Nathan C Summers <[EMAIL PROTECTED]> writes:
> On 21 Feb 2001, Sven Neumann wrote:
> > Nathan C Summers <[EMAIL PROTECTED]> writes:
> > > Problem: Many tools instruct the core to destroy themselves on certain
> > > kinds of state changes, such as a change of image or display. While some
> > > tools are quite good at handling these changes, others are quite unstable
> > > psychologically and commit hara-kari for the smallest reasons.
> > This problem should go away as soon as all tools are proper objects
> > with init and finalize functions, destroy signals etc.
> That lessens but does not solve the problem that the code is more
> complicated because of the destruction of tools due to state changes.
I'm quite a bit biassed about wether we should destroy tools after use
or not, but IMHO a tool should simply be able to handle both. Of course
it has to handle it's destruction :) and being able to change displays
will enable features we may not think of currently. Also, there would
be no need to decide now if we want to destroy the tools or not.
> > IMO the GimpToolInfo object Mitch just introduced to resurrect the tool
> > system is the right way to go. GimpToolInfo objects stay around so Gimp
> > knows what tools are available, can display icons, etc., the real GimpTool
> > only exists when needed.
> I really like what Mitch has done with the tool code. He read my mind
> when it came to renaming the gimp_tool_emit_* functions to more standard
> names. The GimpToolInfo objects are elegant.
> Mitch: if you haven't yet written the code to get rid of the items marked
> as needing to go away in the GimpTool class structure, let me know so
> that I can write it and you can spend your time on less trivial code.
Yeah, I went through the code when I re-integrated the tool stuff
with the context and could not resist to apply some coding style
paranoia. Most of the fields are already removed, I suggest to leave
the remaining two (pdb string and cursors) there until there are
some more tools back.
The pdb_string could become a virtual function which returns the string,
I'll care about making something real out of the cursor code when there
are some more tools.
> I also wonder what happened to standard_control_func. I know it was
> misnamed, but it contained code that all of the current tools use and was
> fit for inheritance. In general, it should be ran before the tool's
> specialized control code.
The function is now in the context manager because it's a wrapper around
the active tool's "control" method.
> > > Problem: Some tools, such as iscissors, keep around a lot of cached data
> > > generated from the image they are attached to. Changing the image they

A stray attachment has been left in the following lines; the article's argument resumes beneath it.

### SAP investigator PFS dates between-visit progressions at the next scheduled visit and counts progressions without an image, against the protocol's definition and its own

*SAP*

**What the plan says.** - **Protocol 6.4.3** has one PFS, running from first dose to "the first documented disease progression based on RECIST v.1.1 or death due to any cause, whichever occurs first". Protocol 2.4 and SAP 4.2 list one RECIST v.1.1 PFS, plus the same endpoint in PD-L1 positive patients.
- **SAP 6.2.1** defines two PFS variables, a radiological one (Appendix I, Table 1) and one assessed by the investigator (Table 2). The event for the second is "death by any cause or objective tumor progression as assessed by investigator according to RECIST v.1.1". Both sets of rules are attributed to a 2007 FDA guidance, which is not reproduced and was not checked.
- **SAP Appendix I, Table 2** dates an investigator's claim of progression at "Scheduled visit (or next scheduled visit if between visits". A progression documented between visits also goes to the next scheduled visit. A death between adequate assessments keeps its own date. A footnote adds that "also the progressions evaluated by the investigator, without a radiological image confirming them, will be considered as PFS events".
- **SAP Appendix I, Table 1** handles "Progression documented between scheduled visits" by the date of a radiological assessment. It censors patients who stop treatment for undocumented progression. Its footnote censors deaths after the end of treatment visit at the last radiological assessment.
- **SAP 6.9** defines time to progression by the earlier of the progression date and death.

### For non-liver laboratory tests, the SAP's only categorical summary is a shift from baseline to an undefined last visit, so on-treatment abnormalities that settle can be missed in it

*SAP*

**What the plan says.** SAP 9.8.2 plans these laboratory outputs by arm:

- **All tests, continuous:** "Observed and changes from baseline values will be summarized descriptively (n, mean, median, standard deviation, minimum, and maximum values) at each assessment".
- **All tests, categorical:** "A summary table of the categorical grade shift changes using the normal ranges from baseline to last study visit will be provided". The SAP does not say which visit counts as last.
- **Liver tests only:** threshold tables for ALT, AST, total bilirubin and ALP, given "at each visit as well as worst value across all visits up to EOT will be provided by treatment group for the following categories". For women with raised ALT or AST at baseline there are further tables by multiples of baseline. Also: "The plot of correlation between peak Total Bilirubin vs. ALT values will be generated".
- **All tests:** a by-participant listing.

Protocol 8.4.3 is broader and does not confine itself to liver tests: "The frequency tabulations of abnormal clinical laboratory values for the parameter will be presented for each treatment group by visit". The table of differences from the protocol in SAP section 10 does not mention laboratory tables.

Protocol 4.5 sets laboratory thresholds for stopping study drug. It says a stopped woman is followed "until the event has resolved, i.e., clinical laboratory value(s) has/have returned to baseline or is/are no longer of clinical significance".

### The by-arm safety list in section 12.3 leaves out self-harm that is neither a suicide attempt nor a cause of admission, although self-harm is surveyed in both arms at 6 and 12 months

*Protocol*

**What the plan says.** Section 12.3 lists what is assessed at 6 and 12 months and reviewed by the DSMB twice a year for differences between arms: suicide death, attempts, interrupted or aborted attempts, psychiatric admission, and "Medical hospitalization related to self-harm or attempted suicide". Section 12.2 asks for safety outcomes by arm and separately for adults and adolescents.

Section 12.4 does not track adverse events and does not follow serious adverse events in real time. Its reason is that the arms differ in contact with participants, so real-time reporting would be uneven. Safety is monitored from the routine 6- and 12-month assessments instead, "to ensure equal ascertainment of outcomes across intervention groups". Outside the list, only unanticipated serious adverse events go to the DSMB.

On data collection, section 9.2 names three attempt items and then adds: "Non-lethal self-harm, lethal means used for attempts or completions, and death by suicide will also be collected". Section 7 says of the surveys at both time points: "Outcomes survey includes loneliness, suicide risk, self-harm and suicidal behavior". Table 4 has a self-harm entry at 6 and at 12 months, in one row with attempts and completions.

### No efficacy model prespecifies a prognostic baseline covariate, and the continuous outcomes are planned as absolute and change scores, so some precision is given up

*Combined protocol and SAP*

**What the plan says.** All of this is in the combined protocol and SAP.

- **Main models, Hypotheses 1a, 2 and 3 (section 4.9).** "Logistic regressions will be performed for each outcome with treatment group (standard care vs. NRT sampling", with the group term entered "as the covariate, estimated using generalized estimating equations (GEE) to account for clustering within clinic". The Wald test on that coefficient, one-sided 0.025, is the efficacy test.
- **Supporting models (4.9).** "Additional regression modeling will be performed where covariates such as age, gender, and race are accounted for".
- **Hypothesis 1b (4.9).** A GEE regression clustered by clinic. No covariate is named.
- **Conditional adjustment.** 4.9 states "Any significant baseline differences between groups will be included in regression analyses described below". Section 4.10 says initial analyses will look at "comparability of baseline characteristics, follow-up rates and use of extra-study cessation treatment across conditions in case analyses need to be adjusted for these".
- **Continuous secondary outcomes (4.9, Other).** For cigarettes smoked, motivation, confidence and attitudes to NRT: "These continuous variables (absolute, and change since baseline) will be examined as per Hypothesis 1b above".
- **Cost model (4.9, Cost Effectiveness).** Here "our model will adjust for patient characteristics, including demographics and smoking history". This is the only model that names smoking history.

> > > are working on clears this cache. This can be slow when working on
> > > multiple images or layers.
Hm, I'd rather vote for making the tool system stable again with all
tools in their proper places in the tool hierarchy before we start
adding fancy stuff like caches.
And BTW, GLib already provides a cache mechanism which produces the
requested data on the fly.
> It is. I just think of the Gimp part as a namespace. Besides, after
> typing GimpPaintingTool way too many times (yes, I found the macro command
> in my editor...) I'm kind of sick of typing that big, long name. ;)
> (btw, why the "ing" ??).
> Because I figured that people would confuse GimpPaintTool with the
Please make it GimpPaintTool, you just talked about long names above :)
> > If I remember correctly, the
> > DrawCore is that ugly thing we use to draw on the display, so it should
> > probably totally go away and be implemented on top of the yet to be written
> > GimpDisplay.
> There isn't much code to it. But it will have to stay until GimpDisplay
> gets written, as you can't meaningfully write code for an API that doesn't
> exist. ;)
Yeah, i guess we should put that to a separate tool so we can easily
change it once there is a real GimpDisplay.
> OK, here is the class hierarchy (some tools have been left out for
> | \
> | GimpTextTool
> | \
> | GimpDynamicTextTool?
> | | \
> | | GimpColorPicker
> | |
> | GimpPaintingTool
> | \
> | GimpPaintbrush
> | |
> GimpRotate GimpPerspective
Well, I guess we should rather save some "ing" and add "Tool" all
over the place to get a consistent namespace:
| | \
| | GimpColorPickerTool
Also, the policy is to name files exactly as the objects they contain,
e.g. gimptool.[ch], gimpcolorpickertool.[ch].
This may look a bit overly picky but a consistent file namespace is
important in such a large codebase.
> I'd like all the tools that don't take a specific point as input to be
> turned into something else. My definition of a tool is something that you
> click on the image with. They should also use the image view directly (as
> should plugins).
> For example, by color select would count as a tool, but
> contrast/brightness wouldn't.
Of course the brightness/contrast stuff should be a tool, derived
from GimpColorMapTool, how else do you want to get the display events
> It will take some effort to do, of course, but it's worth it in simplicity
> and user understanding. (Why do some things that work like filters not
> respond to repeat last filter?, etc.)
The "repeat last filter" stuff is just a bad hack due to the fact that
not all gimp operations go through the PDB and can thus be repeated.
While browsing through the code with this fact in mind i noticed that it
cannot be _that_ hard to achieve this goal: once all main objects we can
perform operations on (image, drawable, ...) are proper objects and
live in their subdirs, we can redirect most commands.c callbacks and
most stuff tools do to e.g. app/drawable/gimpdrawable-commands.[ch]
where the respective PDB functions will be called.
Looks like a bit of work, but if we want to hack GIMP 1.4's interface
in a way that we can use it for 2.0, the way to go is to separate it
cleanly from the core.
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